The Business Herald’s markets and banking reporter.

Australia pips NZ in UK free trade talks

British Prime Minister Theresa May is opening landmark free trade talks with Australia. Photo / AP
British Prime Minister Theresa May is opening landmark free trade talks with Australia. Photo / AP

New Zealand shouldn't be concerned that Australia appears to be edging ahead in securing a crucial free trade deal with Britain, a local expert says.

British Prime Minister Theresa May is set to open talks on a landmark FTA with Australia and will meet her Aussie counterpart, Malcolm Turnbull, at the G20 summit in China tomorrow, the Telegraph reported.

New Zealand International Business Forum executive director Stephen Jacobi said securing an FTA with the United Kingdom was crucial given the country's impending exit from the European Union, dubbed "Brexit".

"New Zealand would have a particularly strong interest in getting underway some sort of negotiation with Britain, bearing in mind that one third of our exports to the EU go to Britain," Jacobi said. "Obviously we would have an interest in developing these sorts of discussions."

But he said it wasn't a blow for New Zealand that Australia appeared to be making quicker progress.

"It's only because Theresa May is going to see Malcolm Turnbull at the G20," Jacobi said. "John Key's not there - he'll see her on another occasion."

A spokeswoman for Trade Minister Todd McClay said New Zealand was committed to working with both the EU and the UK.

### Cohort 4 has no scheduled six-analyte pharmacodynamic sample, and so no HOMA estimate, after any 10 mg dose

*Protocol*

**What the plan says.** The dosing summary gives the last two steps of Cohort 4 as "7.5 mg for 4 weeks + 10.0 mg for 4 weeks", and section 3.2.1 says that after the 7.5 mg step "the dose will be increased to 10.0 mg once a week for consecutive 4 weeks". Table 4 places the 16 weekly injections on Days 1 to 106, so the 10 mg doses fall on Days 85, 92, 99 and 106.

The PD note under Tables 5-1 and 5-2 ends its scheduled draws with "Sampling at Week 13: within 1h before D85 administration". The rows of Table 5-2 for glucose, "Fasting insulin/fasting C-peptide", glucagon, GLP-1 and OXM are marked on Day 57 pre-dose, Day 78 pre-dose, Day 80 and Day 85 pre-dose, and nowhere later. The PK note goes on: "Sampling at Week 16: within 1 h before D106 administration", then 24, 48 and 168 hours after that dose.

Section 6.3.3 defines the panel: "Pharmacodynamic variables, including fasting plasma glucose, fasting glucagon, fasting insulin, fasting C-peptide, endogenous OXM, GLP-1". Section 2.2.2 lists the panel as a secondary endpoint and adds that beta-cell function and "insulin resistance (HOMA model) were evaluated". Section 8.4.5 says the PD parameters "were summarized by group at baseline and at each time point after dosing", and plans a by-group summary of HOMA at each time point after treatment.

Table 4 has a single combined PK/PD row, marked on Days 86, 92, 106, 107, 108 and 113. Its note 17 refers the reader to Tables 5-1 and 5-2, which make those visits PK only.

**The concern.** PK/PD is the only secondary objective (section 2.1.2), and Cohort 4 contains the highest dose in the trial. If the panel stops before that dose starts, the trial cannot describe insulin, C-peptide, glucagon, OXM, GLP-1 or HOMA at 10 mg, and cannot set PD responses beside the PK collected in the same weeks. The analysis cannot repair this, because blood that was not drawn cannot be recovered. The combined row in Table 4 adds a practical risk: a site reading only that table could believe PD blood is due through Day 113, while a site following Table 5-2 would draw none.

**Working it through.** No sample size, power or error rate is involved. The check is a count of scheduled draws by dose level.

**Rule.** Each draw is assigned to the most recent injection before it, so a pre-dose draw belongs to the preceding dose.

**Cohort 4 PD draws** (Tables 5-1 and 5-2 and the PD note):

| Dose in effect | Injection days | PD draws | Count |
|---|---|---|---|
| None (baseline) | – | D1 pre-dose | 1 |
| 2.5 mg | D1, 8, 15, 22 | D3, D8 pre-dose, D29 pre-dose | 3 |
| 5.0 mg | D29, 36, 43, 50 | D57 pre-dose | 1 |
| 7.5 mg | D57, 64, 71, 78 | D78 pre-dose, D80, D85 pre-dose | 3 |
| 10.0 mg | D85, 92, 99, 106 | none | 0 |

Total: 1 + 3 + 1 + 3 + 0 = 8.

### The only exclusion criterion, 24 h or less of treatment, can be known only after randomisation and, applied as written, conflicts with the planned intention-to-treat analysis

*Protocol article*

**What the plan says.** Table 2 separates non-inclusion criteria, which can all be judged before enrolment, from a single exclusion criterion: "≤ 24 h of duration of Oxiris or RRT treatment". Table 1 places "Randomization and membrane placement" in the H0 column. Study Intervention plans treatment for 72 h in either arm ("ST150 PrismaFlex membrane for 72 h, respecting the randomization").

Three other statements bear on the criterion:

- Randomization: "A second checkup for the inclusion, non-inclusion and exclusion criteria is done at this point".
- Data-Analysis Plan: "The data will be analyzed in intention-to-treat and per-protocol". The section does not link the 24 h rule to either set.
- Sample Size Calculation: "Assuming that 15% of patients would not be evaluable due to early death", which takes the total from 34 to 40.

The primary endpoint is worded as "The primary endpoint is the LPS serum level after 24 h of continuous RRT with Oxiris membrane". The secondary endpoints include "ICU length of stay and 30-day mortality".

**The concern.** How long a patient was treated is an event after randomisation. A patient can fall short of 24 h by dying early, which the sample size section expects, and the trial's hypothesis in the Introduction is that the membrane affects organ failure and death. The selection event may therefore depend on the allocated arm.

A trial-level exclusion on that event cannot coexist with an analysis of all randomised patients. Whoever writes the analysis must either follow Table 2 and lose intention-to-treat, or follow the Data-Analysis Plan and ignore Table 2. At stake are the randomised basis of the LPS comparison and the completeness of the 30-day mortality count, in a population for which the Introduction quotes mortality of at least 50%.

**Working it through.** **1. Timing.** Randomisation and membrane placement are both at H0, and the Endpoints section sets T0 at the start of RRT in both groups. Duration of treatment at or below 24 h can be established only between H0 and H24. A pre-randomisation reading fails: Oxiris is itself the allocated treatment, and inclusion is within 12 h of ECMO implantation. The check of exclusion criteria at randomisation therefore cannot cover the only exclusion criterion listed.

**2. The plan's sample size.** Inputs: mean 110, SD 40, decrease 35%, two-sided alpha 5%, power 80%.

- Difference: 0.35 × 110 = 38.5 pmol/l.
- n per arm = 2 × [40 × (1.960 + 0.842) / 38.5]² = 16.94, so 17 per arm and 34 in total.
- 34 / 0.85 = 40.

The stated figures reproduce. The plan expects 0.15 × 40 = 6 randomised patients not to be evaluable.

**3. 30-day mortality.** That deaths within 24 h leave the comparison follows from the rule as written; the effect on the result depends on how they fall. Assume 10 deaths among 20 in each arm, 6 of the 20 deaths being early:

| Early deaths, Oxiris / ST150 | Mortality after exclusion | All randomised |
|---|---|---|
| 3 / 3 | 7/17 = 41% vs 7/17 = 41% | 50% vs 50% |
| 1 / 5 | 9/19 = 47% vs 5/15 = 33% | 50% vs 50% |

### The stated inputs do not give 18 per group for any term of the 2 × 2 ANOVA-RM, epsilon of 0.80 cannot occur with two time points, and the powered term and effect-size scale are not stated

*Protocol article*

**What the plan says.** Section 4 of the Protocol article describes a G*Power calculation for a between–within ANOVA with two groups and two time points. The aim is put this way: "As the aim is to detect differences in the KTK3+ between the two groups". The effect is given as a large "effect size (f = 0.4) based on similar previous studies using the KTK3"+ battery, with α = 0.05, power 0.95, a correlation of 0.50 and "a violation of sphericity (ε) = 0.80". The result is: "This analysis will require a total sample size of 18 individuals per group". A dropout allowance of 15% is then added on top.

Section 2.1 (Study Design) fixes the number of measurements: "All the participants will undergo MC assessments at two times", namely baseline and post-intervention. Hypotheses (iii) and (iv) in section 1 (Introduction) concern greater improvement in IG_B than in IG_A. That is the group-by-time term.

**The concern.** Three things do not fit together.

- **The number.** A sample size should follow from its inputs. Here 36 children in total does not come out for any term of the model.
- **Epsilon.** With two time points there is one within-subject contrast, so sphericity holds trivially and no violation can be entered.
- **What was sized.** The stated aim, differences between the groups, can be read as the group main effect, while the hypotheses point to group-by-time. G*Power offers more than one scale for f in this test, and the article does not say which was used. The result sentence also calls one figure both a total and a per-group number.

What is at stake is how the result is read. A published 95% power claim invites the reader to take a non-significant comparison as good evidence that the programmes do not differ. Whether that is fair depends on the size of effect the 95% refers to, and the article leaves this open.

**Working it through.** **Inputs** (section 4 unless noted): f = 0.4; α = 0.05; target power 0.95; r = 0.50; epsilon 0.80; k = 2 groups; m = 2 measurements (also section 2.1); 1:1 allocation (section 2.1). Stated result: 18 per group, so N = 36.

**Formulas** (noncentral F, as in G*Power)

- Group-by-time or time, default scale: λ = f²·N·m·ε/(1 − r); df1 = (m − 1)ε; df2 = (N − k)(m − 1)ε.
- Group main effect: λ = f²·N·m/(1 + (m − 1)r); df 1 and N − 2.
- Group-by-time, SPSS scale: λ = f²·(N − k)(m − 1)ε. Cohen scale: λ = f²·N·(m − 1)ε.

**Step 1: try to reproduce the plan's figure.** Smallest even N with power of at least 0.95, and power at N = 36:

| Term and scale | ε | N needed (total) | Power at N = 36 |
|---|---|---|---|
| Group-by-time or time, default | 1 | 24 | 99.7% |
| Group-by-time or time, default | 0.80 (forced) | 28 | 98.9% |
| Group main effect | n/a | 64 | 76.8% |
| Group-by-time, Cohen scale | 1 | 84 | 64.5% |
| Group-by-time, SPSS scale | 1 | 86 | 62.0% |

McClay and Foreign Minister Murray McCully had both recently had "fruitful discussions with the UK on a post-Brexit relationship".

"We expect the Brexit process to take some time, so there won't be any changes to our trading relationship in the immediate future," the spokeswoman said.

"Meanwhile we will continue to work towards the opening of FTA negotiations with the EU and, in the future, we would be interested to negotiate some form of FTA with the UK once it is in a position to do so."

Jacobi said May's talks with Turnbull were just "exploratory discussions".

"They're not yet a negotiation," Jacobi said.

"At the moment Britain is simply not able to enter into a negotiation with Australia, New Zealand or anybody because it's still a member of the European Union. The authority still resides in Brussels."

He said it could be 10 years before Brexit actually happened.

The Telegraph also reported that New Zealand, Australia and Canada would be lending "expert negotiators" to Britain to help that country negotiate its EU exit.

McClay's spokeswoman said New Zealand had agreed to share "some expertise" with the UK on trade matters.

"A UK official will be here later this week, as part of a visit to Canberra and Wellington and a senior New Zealand official will visit the UK later this month to help them better understand how New Zealand structures its trade policies and how we organise and resource our trade negotiations."

- NZ Herald

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